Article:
Tom Savage: Former RTÉ authority chairman and communications expert

Obituary: ‘Don’t just stand there, do nothing’ was a constant refrain of his when it came to crisis management

Tom Savage, who has died recently, was a prominent communications expert who served as chairman of the RTÉ Authority and previously as an adviser to Albert Reynolds when he was taoiseach. Earlier he had been a rising star in the Catholic priesthood, and fellow seminarians later said of him, "He was the best bishop that Ireland never had."

He and his wife, Terry Prone, ran high-profile public relations agency Carr Communications in Dublin until 2008, when they left to set up rival company the Communications Clinic.

While Prone appeared to relish being in the public spotlight, her husband preferred to work in the background. Behind the scenes, his crisis management skills were much in demand. “Don’t just stand there, do nothing” was a constant refrain of his. This was not nonsense. He was warning clients that if you don’t know what to do in a crisis, stop and make a plan, do not just act for the sake of taking action. You’ll only make things worse. Many organisations hired his services to develop strategy, mentor new or struggling managers and sometimes to resolve internal clashes.


Normally a quiet man, his tolerance could wane when it came to people who spoke at length without saying much. At staff meetings, colleagues knew to watch for Savage, first of all putting his head in his hands; then, if the nonsense continued, allowing his head to go forward until his forehead rested on the table, and he appeared to be asleep. However, he was always quick to acknowledge good work by others and was tactfully supportive of those in difficulties.


As chairman of the RTÉ Authority he was in situ for the worst crisis to hit the national broadcaster in a generation. Up to then he clearly enjoyed being back on the RTÉ campus, meeting former colleagues, and chatting to familiar faces in the canteen. However in 2012, a TV documentary investigation into the behaviour of Irish missionaries in Africa libelled Fr Kevin Reynolds.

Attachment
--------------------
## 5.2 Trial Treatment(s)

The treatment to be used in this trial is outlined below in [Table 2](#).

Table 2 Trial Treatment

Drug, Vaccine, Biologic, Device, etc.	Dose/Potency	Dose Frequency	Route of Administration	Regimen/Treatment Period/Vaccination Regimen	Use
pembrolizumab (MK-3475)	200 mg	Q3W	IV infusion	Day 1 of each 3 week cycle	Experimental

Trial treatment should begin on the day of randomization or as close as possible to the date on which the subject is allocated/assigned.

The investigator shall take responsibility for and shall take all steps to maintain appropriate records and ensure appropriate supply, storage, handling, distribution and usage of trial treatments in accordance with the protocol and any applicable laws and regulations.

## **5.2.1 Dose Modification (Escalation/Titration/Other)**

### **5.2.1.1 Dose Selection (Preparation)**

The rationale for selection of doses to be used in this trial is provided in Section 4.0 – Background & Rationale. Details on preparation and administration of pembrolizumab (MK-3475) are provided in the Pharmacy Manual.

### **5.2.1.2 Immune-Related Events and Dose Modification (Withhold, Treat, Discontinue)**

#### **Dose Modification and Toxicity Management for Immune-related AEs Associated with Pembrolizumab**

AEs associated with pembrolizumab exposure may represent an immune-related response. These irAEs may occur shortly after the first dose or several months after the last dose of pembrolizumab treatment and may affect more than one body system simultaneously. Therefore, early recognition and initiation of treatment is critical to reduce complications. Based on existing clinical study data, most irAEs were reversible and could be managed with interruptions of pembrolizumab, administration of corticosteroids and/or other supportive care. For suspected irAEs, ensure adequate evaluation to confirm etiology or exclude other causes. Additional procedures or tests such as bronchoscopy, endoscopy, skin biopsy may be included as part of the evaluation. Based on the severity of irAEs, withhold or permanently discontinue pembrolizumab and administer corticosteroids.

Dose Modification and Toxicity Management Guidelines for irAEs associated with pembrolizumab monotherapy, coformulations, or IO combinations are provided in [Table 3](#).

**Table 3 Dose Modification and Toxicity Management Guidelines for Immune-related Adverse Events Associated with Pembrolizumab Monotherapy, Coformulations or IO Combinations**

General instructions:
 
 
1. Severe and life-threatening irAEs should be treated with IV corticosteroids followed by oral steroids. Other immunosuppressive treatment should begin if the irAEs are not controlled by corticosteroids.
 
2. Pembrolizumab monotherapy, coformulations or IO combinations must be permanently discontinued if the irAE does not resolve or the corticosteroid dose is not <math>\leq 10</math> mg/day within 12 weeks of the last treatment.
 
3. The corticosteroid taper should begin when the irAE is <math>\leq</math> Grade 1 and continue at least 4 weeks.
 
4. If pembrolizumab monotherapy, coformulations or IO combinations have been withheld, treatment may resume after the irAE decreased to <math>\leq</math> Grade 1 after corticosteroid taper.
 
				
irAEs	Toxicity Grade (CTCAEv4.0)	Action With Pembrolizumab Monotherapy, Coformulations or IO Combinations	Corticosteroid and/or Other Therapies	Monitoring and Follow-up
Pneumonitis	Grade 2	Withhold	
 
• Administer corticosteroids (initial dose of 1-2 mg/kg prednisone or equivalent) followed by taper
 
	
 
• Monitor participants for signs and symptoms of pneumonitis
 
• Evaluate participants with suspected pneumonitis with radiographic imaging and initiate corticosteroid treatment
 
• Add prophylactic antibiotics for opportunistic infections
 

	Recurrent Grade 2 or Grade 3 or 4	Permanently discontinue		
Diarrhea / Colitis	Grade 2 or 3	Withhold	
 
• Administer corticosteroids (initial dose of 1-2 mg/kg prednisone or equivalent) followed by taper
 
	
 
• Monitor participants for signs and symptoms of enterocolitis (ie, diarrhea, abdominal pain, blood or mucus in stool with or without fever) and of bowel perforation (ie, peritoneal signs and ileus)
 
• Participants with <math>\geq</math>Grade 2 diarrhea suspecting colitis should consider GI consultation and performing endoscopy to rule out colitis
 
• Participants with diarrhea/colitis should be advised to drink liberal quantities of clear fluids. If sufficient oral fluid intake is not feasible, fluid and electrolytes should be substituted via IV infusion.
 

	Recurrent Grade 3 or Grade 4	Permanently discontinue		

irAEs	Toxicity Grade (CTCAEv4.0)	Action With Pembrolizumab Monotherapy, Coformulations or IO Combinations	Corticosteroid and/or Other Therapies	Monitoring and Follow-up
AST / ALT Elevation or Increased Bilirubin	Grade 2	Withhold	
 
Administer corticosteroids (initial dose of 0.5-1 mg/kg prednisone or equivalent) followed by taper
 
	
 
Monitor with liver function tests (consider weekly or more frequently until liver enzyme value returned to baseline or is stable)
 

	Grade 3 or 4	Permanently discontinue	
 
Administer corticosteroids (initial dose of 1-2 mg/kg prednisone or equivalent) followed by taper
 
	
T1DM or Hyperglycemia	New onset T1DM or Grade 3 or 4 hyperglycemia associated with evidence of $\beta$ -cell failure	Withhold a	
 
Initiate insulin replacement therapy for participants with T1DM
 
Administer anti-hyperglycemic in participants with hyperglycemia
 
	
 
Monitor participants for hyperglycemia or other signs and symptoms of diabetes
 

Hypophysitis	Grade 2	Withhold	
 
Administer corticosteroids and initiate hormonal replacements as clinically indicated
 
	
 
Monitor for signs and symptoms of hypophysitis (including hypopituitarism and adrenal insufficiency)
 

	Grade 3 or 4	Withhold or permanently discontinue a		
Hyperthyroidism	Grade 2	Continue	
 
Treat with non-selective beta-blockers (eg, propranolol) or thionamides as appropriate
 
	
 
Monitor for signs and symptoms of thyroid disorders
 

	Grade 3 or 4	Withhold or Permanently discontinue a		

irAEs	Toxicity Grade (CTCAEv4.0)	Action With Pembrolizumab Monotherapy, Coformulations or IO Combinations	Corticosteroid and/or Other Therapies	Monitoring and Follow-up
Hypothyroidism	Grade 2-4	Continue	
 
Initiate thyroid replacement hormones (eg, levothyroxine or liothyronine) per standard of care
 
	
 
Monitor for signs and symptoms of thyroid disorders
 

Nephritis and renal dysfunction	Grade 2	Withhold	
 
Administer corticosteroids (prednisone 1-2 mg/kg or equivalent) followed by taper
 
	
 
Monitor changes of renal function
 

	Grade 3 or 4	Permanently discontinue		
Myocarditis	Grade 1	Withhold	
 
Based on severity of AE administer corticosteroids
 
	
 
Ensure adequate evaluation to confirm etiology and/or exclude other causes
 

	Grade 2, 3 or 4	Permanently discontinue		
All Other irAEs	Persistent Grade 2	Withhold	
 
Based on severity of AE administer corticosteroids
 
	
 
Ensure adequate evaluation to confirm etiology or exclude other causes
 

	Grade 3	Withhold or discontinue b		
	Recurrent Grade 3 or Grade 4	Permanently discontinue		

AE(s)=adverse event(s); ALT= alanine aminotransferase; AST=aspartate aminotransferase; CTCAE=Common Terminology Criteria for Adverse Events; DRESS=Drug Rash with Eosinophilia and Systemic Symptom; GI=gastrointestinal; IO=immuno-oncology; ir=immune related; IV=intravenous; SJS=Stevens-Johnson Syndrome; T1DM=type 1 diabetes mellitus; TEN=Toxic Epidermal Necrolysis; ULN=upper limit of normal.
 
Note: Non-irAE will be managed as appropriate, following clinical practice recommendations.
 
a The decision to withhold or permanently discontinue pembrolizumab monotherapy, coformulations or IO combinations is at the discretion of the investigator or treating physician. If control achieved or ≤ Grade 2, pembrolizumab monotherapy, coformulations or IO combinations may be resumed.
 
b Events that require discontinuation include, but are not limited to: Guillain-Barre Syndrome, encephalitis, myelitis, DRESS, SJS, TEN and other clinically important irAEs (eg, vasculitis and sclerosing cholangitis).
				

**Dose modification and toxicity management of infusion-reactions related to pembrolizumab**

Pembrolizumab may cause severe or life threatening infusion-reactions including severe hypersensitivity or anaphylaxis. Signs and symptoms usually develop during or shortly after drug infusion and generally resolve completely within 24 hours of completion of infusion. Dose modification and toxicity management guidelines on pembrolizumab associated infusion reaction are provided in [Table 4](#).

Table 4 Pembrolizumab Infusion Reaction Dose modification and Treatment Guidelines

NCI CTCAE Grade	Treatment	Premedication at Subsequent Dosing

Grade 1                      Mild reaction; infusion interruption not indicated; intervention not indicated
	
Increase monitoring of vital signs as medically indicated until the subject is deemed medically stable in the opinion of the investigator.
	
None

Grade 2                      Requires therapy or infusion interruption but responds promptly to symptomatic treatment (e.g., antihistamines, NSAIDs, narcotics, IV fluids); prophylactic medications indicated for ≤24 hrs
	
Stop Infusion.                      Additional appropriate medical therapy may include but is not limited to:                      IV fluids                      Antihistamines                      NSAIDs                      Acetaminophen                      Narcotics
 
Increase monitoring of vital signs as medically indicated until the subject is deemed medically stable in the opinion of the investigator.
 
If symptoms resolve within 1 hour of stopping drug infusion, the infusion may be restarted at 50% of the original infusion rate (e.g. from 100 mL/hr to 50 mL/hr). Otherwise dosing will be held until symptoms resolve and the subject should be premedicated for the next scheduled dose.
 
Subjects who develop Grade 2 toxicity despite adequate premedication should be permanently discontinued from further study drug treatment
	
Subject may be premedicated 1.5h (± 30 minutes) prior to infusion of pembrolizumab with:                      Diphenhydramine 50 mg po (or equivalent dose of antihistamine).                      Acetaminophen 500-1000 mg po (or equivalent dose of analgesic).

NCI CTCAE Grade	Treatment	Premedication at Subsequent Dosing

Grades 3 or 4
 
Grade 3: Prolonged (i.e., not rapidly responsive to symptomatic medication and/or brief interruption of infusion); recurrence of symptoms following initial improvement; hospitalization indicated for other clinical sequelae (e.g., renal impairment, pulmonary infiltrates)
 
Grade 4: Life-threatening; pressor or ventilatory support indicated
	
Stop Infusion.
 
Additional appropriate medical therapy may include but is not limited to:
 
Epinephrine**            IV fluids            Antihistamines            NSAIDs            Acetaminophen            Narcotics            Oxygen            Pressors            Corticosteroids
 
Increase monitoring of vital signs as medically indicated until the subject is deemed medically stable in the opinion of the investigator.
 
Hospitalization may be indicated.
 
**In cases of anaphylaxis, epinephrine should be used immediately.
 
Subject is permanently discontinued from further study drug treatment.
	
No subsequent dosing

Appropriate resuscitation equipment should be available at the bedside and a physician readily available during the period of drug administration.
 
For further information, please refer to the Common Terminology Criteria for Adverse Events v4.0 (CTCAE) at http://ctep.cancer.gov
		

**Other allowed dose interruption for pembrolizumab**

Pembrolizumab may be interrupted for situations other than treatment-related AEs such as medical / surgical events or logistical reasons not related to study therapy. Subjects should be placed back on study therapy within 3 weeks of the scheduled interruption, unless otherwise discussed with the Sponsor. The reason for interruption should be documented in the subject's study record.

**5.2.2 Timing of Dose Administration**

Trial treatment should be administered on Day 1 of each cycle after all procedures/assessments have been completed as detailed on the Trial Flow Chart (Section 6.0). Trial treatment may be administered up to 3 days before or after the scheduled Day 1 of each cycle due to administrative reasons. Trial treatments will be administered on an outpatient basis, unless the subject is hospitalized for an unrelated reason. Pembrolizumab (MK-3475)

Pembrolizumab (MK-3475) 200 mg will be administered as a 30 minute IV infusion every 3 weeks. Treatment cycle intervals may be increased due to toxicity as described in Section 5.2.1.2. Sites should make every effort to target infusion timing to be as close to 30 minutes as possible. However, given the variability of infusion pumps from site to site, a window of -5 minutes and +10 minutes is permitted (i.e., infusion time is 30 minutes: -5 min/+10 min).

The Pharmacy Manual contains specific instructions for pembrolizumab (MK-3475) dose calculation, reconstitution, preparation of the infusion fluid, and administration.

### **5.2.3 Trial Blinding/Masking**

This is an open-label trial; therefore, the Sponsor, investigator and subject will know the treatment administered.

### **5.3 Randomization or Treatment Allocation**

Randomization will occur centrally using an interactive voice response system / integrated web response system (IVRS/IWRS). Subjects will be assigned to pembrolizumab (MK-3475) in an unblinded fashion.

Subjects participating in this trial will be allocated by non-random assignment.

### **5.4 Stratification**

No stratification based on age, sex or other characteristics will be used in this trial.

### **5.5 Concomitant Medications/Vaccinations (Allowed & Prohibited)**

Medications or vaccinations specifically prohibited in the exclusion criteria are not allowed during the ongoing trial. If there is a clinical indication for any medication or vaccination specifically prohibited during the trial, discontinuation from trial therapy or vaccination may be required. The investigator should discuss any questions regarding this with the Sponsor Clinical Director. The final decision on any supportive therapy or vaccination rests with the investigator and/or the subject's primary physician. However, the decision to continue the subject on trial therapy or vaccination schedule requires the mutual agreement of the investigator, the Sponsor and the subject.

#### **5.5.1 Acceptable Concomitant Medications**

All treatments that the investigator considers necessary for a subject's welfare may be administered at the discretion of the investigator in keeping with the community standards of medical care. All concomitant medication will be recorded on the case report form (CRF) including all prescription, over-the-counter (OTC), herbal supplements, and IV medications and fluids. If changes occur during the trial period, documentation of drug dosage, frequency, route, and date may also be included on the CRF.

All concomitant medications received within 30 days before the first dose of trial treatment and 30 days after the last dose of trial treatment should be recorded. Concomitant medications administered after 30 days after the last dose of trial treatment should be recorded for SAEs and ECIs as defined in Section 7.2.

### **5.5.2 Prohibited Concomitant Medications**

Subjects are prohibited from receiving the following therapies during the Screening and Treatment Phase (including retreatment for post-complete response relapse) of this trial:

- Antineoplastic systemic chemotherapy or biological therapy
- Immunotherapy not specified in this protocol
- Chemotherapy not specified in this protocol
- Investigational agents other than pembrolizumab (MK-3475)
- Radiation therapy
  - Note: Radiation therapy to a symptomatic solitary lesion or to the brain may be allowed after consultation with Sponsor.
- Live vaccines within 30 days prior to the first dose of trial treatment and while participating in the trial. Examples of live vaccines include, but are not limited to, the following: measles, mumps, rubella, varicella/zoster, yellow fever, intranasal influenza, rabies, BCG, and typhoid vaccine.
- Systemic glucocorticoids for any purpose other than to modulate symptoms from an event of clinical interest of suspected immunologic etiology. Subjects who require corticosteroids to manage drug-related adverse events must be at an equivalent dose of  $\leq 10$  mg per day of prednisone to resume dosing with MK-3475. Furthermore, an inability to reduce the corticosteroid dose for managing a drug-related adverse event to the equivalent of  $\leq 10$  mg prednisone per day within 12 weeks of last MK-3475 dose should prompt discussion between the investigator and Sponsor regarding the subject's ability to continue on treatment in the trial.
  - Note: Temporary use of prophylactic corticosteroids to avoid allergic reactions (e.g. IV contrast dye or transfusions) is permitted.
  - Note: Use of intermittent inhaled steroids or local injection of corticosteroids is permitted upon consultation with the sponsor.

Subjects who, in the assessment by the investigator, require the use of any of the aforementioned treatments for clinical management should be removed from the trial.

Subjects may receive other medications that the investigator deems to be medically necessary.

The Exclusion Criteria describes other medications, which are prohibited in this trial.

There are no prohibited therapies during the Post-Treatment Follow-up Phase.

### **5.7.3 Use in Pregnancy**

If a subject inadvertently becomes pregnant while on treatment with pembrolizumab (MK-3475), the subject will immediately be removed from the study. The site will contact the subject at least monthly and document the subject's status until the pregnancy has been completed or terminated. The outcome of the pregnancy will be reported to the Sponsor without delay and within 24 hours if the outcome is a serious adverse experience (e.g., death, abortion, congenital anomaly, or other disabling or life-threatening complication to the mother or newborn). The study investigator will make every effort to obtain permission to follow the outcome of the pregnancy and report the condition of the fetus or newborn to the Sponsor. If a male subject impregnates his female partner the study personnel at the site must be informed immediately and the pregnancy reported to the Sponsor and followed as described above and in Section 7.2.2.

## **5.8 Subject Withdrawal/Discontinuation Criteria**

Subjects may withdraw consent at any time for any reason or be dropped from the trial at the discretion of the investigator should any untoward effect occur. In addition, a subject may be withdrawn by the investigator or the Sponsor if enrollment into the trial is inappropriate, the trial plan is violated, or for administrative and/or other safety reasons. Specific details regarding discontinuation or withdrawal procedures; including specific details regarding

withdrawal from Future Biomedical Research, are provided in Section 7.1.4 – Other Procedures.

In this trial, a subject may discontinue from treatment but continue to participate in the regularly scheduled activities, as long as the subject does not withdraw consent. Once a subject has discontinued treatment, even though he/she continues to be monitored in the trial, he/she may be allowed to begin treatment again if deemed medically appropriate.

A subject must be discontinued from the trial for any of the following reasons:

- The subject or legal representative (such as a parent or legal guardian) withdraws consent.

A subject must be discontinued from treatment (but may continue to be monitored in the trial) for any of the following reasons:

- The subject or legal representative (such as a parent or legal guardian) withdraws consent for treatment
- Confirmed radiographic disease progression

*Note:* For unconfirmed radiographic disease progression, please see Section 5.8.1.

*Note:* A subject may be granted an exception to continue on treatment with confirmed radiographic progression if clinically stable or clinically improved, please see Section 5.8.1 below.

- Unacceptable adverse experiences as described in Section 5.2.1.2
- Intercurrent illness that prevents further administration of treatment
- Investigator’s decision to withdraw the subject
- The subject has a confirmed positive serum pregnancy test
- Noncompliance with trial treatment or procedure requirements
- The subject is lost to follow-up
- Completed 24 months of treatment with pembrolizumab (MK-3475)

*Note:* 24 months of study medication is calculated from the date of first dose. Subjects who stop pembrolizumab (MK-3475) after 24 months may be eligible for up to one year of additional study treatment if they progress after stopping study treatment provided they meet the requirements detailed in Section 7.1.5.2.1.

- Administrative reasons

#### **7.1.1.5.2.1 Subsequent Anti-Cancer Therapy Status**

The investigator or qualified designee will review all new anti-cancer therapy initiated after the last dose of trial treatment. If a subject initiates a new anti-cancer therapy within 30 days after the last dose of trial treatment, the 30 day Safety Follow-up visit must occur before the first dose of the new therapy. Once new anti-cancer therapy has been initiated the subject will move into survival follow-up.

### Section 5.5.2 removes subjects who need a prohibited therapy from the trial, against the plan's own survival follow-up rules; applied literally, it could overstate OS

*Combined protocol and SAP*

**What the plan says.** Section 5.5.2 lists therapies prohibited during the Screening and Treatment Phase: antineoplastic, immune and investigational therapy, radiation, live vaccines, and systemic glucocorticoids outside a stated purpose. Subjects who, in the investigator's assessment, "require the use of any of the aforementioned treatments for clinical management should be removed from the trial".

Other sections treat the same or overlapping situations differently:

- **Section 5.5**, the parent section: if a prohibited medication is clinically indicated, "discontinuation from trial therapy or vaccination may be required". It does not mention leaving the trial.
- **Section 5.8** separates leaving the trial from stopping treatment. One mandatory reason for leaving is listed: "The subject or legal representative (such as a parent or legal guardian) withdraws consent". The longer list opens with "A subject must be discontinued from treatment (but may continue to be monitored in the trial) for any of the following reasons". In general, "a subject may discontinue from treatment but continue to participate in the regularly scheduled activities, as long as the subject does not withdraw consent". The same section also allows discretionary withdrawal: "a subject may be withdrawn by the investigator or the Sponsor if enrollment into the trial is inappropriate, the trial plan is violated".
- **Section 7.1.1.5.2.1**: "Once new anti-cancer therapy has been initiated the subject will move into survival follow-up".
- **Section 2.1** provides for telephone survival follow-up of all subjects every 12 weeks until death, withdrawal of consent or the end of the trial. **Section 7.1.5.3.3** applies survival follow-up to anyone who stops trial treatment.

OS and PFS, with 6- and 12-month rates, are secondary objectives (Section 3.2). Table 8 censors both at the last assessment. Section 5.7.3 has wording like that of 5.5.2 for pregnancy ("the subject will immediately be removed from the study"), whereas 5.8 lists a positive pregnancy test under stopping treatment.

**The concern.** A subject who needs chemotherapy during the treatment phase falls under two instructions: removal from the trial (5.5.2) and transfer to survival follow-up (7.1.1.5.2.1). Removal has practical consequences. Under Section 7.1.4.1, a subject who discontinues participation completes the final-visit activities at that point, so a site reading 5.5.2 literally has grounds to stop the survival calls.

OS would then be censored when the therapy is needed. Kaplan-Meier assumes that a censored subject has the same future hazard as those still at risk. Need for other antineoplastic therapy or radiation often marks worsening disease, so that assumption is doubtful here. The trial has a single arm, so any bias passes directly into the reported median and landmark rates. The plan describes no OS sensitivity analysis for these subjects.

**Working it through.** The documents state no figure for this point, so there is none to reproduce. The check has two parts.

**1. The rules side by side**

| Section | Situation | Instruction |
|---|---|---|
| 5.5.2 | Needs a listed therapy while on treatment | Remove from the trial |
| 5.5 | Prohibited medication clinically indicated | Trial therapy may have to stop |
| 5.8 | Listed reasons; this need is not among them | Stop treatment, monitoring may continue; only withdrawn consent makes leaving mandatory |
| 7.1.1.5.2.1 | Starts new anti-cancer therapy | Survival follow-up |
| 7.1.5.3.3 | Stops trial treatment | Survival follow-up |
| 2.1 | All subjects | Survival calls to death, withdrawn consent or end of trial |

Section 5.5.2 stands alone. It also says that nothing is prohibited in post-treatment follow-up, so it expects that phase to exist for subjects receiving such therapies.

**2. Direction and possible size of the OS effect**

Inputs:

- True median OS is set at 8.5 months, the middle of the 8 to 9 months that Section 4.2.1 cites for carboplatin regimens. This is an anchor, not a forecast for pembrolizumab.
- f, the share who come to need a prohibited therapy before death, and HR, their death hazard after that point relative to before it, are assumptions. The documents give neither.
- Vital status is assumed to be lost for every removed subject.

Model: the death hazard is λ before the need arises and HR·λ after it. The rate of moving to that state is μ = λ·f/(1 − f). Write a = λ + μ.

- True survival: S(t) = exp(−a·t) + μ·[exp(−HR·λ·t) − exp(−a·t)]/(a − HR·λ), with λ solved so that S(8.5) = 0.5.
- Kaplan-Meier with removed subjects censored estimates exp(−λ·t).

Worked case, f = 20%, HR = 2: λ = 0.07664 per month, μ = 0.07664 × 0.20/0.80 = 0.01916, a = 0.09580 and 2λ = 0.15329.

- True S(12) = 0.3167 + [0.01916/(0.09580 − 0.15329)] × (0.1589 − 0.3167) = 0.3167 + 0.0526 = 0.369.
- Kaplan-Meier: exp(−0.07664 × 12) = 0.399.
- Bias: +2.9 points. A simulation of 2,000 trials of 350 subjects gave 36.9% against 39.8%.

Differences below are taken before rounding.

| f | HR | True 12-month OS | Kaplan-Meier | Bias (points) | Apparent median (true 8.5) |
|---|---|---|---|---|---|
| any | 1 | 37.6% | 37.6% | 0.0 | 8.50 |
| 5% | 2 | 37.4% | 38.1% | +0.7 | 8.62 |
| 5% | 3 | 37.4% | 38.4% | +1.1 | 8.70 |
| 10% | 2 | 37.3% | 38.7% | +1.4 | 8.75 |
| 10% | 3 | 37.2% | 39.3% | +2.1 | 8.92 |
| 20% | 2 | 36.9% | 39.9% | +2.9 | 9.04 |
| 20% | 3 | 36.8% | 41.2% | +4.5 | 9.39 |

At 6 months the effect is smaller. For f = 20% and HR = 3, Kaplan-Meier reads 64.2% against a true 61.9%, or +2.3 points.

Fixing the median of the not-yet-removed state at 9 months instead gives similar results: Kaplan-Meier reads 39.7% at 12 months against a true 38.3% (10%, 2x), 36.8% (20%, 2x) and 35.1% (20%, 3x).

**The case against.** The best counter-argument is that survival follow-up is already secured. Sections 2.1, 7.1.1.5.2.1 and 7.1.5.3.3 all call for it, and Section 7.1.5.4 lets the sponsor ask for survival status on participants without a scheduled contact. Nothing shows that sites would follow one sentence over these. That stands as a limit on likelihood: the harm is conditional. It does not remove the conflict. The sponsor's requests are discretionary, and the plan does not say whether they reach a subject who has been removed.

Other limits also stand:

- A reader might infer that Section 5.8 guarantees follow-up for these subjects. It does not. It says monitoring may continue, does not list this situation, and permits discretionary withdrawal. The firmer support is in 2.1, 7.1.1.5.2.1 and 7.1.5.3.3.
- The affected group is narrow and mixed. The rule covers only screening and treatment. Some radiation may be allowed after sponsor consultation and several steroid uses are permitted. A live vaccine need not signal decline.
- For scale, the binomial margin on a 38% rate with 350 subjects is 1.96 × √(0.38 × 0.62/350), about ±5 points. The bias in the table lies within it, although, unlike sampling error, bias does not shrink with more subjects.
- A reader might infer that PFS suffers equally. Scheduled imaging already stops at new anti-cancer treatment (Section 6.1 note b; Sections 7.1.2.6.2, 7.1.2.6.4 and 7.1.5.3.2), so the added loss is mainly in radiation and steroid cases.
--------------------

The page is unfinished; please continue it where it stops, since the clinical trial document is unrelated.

Soon after the Mission to Prey programme was broadcast, Savage spoke to a newspaper reporter in terms that were seen as having prejudged the outcome of processes then under way to determine what had happened. Then the Oireachtas committee on communications summoned him to discuss allegations that his company, specifically his co-director Terry Prone, had given media interview training to members of the Irish Missionary Union to deal with the outcome of the programme in advance of the broadcast. Savage said he had not known of this, no conflict of interest arose, and he resisted calls to resign as chairman of the RTÉ authority.

Little is publicly known about Savage's earlier stint as communications adviser to taoiseach Albert Reynolds when the groundwork for the Belfast Agreement was being laid. Savage, from the Border county of Louth, and having worked in Northern Ireland, knew people "in the shadows", so to speak, as the two governments prepared to bring Sinn Féin and the unionist paramilitaries together in a historic step. What input Savage had in that will probably not be known until the State papers for those years are opened. But he is known to have acted as a confidential link with paramilitaries.


He was the second of the six children of Peter Savage and Margaret, who was known as Mags, Murphy. The family lived at the Bush, Cooley, Co Louth. His father was a mason/joiner, his mother worked in an agri-supplies shop. He attended Monksland national school in Carlingford and won a scholarship to St Patrick's secondary school in Armagh.

At university in Maynooth he studied divinity and arts, and played Gaelic football, soccer and tennis. Later at Queen's University Belfast, his team won the Sigerson Cup. As a young priest he was sent to greet British troops on their first deployments on the streets of Belfast, when the nationalist community welcomed them as peacekeepers. He was seconded by the diocese of Armagh to the Catholic Communications Institute run by Bunny Carr in 1972, and presented religious programmes on RTÉ and UTV.

It was a time of ferment in the Catholic church. The hopes of renewal raised by the second Vatican Council were being dashed, and many in holy orders decided to leave. Savage was laicised in 1975.


When Bunny Carr set up Carr Communications, he hired Savage and Prone (whose marriage to one another had caused a frisson in conservative quarters). She, a former actress, had become a skilled media performer. Over time, the couple became the dominant force in a cutting-edge public relations business, one that appeared to have a direct line to those in power, but which maintained strong links with religious institutions. Their son, Anton, became a broadcaster and manages the family business.

Tom Savage continued to work for RTÉ for some years including presenting the “It Says in the Papers” slot on morning radio, presenting religious programmes and editing trade magazines.

A lifelong teetotaller, he was active in the Pioneer Total Abstinence organisation, served on the board of Alcoholics Anonymous and worked as an alcoholism counsellor. In recent years, Savage’s day job and his lifelong passion for sport were neatly fused when young golfer Rory McIlroy sought the services of the Communications Clinic.

Savage is survived by his wife, Terry Prone, and their son, Anton, and granddaughter Anna; as well as his brothers Peter, Seamus and John and sisters Teresa and Margaret.